One of the questions that’s fascinated humanity since we first began looking up at the night sky is whether or not we’re alone in the Universe. Although we now know of other stars, other planets, and potentially inhabited worlds, we have yet to make contact with another intelligent species. Despite our curiosity, a great many people live in fear that if we did begin communicating with extraterrestrials, it would serve only to announce our presence to a potentially hostile (and more advanced) civilization. No one wants humanity wiped out, of course, but no one wants to bury our heads in the sand and to cease the search for one of the ultimate truths about our Universe. If you take a detailed, logical look at the problem, three possibilities for aliens emerge: they’re uninterested in us, they’re interested and benign, or they’re interested and malevolent. But even if they’re malevolent, they likely pose no danger to us, which you only learn if you put your fears aside and view the situation rationally.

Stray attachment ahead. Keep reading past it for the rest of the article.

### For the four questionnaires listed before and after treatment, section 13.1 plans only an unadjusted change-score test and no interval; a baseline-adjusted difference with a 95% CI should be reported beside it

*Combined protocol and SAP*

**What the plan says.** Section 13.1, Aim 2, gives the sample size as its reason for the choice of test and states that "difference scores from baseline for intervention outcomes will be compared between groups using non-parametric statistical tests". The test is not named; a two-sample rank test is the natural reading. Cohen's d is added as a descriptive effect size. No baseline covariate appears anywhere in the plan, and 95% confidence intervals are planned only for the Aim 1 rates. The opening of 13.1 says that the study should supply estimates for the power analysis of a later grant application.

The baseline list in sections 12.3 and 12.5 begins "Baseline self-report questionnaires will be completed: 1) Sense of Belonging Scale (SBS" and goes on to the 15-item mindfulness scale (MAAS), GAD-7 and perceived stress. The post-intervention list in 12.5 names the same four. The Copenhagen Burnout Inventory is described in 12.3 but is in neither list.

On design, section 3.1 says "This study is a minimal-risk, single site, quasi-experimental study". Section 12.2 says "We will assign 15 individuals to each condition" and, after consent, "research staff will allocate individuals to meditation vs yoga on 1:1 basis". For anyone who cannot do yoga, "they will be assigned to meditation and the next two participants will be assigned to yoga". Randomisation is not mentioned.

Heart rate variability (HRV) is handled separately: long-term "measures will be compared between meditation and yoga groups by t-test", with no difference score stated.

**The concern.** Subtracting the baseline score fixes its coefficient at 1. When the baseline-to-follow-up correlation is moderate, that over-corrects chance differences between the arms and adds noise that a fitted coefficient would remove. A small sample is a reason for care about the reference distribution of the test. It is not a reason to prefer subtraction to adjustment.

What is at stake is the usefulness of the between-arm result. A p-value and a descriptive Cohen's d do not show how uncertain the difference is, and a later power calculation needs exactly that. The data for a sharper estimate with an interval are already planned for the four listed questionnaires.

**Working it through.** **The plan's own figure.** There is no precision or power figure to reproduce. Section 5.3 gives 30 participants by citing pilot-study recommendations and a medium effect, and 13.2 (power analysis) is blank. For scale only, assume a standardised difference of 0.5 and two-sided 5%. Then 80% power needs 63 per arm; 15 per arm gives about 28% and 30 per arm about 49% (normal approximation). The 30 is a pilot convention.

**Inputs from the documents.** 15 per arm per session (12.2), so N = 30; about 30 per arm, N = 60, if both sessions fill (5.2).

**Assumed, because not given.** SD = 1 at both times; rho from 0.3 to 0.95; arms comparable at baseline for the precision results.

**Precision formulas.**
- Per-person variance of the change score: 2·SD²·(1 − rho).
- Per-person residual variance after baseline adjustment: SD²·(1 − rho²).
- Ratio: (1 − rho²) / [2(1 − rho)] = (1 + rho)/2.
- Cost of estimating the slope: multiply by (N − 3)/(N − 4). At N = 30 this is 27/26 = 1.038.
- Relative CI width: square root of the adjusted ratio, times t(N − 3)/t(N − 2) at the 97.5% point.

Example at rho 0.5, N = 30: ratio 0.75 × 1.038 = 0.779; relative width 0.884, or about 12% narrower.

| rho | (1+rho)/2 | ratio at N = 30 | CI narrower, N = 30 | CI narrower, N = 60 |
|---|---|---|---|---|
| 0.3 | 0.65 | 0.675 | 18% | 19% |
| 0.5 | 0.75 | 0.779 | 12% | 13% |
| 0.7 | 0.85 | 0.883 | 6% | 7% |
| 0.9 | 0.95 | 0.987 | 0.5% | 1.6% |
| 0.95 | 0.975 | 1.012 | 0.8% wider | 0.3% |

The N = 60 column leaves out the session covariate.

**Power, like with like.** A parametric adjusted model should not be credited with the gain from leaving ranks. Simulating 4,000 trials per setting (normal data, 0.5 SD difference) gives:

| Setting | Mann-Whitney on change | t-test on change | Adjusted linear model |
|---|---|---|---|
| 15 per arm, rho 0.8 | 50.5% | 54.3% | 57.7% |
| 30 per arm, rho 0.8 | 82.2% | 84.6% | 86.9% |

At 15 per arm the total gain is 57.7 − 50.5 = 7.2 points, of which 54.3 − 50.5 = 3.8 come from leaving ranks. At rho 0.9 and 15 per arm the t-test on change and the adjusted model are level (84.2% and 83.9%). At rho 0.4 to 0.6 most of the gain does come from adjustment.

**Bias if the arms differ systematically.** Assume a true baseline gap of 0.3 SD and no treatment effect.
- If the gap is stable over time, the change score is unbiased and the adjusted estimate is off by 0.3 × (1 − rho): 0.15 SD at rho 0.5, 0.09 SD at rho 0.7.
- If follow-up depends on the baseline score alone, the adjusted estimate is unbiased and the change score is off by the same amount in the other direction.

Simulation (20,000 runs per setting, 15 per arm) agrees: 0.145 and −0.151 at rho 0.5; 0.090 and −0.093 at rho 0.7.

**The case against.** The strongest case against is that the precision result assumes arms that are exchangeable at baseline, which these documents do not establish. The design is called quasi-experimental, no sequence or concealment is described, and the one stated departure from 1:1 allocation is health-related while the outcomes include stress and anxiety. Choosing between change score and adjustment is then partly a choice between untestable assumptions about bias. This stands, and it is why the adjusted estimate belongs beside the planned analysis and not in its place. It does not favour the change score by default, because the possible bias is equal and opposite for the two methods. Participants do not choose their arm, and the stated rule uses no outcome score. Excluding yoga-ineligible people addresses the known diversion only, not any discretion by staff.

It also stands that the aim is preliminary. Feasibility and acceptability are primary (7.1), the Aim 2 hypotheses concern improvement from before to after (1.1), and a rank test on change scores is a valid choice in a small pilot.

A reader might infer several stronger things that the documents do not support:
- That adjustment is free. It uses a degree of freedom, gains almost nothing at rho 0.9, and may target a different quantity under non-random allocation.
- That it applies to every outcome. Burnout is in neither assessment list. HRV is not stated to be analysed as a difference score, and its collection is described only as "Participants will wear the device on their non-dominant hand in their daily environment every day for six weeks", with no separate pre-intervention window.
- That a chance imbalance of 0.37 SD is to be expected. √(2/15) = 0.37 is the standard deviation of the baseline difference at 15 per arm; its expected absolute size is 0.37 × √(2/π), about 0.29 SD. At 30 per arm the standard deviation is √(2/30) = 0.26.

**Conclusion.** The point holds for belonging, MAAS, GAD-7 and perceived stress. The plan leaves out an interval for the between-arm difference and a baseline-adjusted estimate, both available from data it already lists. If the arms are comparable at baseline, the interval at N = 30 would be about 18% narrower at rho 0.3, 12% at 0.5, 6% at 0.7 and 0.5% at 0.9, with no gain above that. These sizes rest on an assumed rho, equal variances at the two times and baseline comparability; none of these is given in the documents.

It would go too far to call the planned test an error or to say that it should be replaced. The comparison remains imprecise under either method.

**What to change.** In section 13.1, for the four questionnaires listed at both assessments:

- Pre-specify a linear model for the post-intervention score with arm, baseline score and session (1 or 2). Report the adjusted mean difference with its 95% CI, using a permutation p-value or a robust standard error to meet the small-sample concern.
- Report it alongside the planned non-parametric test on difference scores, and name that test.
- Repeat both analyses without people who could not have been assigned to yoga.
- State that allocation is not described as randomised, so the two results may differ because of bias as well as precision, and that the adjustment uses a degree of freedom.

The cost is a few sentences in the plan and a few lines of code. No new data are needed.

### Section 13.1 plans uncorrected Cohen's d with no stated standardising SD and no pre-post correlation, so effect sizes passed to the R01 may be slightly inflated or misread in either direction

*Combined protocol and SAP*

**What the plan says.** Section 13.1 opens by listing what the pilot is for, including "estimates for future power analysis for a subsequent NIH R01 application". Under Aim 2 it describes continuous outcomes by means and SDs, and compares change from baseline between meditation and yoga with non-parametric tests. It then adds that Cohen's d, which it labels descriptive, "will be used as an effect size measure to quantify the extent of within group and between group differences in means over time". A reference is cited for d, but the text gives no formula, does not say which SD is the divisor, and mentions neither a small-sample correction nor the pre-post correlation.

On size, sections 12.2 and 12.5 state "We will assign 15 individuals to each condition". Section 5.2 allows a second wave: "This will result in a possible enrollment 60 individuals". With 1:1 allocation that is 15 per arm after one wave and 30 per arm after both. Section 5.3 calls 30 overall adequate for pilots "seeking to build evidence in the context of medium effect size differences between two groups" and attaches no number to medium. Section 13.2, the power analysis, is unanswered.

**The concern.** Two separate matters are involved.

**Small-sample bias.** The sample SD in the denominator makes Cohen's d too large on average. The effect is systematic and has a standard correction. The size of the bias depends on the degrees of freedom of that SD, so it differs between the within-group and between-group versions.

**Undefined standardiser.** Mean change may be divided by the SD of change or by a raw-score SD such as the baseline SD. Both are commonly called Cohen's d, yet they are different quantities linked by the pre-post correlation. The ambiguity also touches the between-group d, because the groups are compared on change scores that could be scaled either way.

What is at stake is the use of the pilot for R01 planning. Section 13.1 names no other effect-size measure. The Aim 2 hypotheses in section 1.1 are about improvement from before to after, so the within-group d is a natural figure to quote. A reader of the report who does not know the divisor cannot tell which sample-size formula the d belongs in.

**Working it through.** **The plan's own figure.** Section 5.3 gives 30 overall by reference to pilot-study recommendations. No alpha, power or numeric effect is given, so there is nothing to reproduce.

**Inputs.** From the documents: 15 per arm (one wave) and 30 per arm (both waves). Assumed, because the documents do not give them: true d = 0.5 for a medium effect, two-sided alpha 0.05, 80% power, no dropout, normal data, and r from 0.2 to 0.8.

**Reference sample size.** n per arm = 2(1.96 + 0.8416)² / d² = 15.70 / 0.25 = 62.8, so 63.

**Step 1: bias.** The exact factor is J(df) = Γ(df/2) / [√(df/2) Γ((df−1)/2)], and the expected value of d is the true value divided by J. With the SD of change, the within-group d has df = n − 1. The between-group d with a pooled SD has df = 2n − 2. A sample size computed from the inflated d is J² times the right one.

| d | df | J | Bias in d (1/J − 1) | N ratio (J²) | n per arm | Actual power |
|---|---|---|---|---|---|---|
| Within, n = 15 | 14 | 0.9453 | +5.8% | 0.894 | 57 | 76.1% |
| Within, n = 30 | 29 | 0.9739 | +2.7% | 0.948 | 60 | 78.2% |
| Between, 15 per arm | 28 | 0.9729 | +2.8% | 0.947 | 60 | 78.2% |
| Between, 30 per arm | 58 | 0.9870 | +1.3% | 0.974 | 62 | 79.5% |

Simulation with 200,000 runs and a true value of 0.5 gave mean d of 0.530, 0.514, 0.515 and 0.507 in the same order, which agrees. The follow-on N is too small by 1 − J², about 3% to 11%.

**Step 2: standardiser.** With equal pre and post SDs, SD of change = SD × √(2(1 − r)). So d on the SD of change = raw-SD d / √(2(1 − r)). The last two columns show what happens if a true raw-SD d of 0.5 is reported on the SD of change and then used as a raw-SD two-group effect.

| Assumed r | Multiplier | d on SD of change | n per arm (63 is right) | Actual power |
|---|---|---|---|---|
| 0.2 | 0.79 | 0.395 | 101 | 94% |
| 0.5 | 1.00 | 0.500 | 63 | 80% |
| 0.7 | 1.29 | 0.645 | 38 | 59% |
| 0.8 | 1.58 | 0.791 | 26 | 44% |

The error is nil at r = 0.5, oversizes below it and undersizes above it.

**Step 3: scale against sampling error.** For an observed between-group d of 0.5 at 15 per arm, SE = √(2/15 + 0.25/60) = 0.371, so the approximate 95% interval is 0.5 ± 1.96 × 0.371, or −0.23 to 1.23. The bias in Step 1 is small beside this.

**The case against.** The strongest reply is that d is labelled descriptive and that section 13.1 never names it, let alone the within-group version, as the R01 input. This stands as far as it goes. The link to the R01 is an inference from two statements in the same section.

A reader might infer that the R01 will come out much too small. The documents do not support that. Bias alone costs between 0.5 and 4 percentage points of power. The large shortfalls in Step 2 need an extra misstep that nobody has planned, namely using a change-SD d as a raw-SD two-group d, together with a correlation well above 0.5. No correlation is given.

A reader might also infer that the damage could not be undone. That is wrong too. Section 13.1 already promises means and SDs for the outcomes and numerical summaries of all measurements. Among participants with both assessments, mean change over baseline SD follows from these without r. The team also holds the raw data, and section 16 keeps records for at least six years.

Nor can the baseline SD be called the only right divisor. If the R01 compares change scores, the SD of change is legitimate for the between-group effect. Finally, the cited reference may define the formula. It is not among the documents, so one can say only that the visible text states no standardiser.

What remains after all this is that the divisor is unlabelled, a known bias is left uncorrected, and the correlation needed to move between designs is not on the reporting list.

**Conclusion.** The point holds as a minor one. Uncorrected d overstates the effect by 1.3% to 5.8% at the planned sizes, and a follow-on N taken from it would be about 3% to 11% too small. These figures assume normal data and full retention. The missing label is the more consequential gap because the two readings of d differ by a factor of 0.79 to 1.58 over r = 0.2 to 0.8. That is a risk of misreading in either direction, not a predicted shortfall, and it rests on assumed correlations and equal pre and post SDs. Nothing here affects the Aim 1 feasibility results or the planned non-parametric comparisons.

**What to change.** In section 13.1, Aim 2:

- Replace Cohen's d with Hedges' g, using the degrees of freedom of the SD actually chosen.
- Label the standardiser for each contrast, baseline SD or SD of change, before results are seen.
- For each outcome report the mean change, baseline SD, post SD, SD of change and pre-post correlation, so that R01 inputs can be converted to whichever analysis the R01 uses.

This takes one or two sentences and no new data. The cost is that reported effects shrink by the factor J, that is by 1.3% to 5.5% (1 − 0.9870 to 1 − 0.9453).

There’s so much to potentially gain and so little to use, yet some of our greatest minds succumb to fear on this topic. Come take a look for yourself and see what you think!